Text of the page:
Recusal happens in appeals courts fairly often, chief justices have power in appointments, KU law professor says
Often, judges from other judicial districts across the state serve as one of the panel for the Kansas Supreme Court on individual cases. The highest profile of these recently, of course, is the latest school funding litigation.
“Supreme Court justices, just like regular trial judges, from time to time will need to recuse themselves from a case,” said Lumen “Lou” Mulligan, director of the Shook, Hardy & Bacon Center for Excellence at the University of Kansas. “It could be as in the case of Justice Stegall, who was Governor Brownback’s general counsel and was intimately involved with school funding, have a conflict. It could be that they have a conflict because they had previously worked on this case, or their former law partner is arguing the case, or any number of things which would be a conflict of interest, and so they have to step aside.”
The Kansas Supreme Court is not allowed to work shorthanded.
“The institution of the court, however, requires seven justices to avoid ties and to assure that you have a multiplicity of points of view,” said Mulligan. “Statute empowers the Chief Justice to assign different Kansas judges to sit on the Kansas Supreme Court in the case of recusal.”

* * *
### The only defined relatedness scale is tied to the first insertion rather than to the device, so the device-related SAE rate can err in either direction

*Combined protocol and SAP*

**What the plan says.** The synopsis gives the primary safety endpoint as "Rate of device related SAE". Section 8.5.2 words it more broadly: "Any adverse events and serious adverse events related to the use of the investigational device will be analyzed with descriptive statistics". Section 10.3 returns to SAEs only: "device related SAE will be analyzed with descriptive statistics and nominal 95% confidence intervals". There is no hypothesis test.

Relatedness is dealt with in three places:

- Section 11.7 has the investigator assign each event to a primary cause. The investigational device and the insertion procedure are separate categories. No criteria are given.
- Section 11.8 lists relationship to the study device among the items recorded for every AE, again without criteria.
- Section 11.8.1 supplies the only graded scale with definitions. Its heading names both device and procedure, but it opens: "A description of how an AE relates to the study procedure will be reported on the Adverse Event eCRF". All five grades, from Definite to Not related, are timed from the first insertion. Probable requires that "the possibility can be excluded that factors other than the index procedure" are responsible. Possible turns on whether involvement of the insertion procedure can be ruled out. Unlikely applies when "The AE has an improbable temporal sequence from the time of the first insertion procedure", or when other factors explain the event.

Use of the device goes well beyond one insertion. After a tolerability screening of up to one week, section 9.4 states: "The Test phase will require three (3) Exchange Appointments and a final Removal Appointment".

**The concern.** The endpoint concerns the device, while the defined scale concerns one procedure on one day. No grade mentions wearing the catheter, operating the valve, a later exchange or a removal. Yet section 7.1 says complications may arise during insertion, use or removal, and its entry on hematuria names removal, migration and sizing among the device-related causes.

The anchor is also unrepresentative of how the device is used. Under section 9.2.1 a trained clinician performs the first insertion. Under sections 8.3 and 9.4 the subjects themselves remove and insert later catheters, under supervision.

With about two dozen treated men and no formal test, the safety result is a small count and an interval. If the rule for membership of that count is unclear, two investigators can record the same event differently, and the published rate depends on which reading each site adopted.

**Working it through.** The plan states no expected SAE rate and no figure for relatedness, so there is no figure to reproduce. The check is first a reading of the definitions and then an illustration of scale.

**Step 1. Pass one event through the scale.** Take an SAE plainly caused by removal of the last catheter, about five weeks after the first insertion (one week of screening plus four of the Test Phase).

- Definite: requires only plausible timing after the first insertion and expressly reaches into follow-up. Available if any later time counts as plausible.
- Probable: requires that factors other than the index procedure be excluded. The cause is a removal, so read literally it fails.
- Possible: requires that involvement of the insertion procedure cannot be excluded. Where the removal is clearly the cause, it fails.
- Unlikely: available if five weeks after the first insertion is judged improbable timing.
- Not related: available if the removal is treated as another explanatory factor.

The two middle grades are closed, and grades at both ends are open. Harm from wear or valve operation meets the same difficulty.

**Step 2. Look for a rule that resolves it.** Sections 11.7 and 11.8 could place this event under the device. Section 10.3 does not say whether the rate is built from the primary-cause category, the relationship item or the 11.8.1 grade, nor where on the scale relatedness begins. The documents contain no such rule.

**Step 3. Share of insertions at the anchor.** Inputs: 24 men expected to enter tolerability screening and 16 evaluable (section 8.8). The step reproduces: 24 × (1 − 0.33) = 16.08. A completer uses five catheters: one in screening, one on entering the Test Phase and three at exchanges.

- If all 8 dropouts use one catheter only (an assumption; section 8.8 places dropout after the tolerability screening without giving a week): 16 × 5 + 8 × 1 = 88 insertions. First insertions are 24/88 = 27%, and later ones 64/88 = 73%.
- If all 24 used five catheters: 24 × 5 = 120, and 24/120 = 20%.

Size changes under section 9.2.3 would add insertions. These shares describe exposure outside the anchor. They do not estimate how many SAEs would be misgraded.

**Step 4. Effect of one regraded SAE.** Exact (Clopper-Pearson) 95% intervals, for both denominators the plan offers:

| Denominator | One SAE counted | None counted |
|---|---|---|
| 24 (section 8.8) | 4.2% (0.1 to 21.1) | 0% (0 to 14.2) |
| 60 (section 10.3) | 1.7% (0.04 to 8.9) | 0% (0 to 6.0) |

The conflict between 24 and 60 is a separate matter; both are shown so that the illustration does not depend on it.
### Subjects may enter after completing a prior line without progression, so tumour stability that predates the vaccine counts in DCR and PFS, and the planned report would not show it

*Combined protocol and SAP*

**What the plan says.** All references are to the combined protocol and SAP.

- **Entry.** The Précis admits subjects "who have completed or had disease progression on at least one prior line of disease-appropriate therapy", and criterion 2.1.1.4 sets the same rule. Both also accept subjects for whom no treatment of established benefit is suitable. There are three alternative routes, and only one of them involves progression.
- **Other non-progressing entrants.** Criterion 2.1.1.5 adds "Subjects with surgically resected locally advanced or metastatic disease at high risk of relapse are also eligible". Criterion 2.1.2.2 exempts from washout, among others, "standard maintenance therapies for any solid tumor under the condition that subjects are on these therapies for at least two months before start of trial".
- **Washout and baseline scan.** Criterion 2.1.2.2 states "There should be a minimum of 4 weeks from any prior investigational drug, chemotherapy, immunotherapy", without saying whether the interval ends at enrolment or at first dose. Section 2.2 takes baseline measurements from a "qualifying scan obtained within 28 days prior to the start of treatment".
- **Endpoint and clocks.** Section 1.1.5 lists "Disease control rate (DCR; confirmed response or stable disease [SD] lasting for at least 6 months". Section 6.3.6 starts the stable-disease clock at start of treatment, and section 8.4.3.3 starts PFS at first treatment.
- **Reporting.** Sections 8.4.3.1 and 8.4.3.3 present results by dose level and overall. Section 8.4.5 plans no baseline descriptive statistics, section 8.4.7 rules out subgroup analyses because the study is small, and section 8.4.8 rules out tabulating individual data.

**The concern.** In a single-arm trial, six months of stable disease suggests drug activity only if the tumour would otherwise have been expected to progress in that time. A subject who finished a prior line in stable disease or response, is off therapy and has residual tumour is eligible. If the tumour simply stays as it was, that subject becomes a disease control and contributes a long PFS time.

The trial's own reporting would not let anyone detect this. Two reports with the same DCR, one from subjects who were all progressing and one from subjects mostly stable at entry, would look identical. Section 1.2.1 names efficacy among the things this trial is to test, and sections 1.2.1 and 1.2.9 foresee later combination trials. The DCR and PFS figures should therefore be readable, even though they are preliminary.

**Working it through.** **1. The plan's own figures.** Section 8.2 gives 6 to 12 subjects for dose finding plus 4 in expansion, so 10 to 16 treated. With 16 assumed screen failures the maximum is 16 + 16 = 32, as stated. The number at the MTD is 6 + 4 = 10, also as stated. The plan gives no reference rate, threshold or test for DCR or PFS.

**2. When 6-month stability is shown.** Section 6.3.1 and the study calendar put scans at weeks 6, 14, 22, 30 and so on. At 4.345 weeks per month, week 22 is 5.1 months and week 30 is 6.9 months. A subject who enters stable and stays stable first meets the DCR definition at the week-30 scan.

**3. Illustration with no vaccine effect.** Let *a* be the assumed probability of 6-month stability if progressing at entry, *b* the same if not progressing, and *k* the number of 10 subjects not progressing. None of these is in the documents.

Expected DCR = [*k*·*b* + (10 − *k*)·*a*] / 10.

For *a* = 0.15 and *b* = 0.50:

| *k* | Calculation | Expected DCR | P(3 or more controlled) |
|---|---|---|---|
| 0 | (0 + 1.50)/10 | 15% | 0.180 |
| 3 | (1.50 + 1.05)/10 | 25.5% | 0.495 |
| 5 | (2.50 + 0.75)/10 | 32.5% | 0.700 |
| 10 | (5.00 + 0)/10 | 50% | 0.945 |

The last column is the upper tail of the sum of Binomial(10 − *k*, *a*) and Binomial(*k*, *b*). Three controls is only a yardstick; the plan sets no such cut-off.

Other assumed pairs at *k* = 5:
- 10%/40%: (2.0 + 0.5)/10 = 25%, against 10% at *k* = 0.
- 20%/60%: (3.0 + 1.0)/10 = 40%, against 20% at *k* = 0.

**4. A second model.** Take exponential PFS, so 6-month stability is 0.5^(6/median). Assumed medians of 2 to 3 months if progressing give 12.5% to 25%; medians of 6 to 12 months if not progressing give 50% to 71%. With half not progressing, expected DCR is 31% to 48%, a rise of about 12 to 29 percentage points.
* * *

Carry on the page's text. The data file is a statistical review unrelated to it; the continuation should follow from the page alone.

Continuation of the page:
This is in contrast to the U.S. Supreme Court, which works with 8 justices when the seats are not all filled, or in the case of recusal.
“The federal Courts of Appeals, if there’s a recusal, the chief judge of that federal Court of Appeal will find someone else to fill in,” said Mulligan. “The Chief Justice of the United States can also assign a judge from Oklahoma to go fill in in California, because there’s a need. The federal courts also have the practice of having trial court judges sit on the Court of Appeals, the intermediate Court of Appeals, every once in awhile, just so they have a different perspective.”
Mulligan says except at the state and federal Supreme Court level, you likely don’t know which judge you’ll have until a day or two before the case, so that lawyers can’t spend their time tailoring arguments to specific judges.